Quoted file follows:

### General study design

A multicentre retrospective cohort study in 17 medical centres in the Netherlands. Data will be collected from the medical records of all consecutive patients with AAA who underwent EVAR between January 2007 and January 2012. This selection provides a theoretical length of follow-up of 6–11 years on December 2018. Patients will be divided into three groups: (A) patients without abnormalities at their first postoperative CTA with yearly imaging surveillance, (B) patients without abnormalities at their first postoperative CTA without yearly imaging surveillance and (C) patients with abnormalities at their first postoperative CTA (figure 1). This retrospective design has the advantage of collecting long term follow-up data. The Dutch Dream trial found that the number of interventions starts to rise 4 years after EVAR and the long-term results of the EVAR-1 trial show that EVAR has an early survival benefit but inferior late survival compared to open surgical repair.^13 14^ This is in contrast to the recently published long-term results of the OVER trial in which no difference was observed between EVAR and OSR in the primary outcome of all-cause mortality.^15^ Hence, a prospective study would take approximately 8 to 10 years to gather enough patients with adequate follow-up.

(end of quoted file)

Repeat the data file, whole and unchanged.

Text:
### General study design

A multicentre retrospective cohort study in 17 medical centres in the Netherlands. Data will be collected from the medical records of all consecutive patients with AAA who underwent EVAR between January 2007 and January 2012. This selection provides a theoretical length of follow-up of 6–11 years on December 2018. Patients will be divided into three groups: (A) patients without abnormalities at their first postoperative CTA with yearly imaging surveillance, (B) patients without abnormalities at their first postoperative CTA without yearly imaging surveillance and (C) patients with abnormalities at their first postoperative CTA (figure 1). This retrospective design has the advantage of collecting long term follow-up data. The Dutch Dream trial found that the number of interventions starts to rise 4 years after EVAR and the long-term results of the EVAR-1 trial show that EVAR has an early survival benefit but inferior late survival compared to open surgical repair.^13 14^ This is in contrast to the recently published long-term results of the OVER trial in which no difference was observed between EVAR and OSR in the primary outcome of all-cause mortality.^15^ Hence, a prospective study would take approximately 8 to 10 years to gather enough patients with adequate follow-up.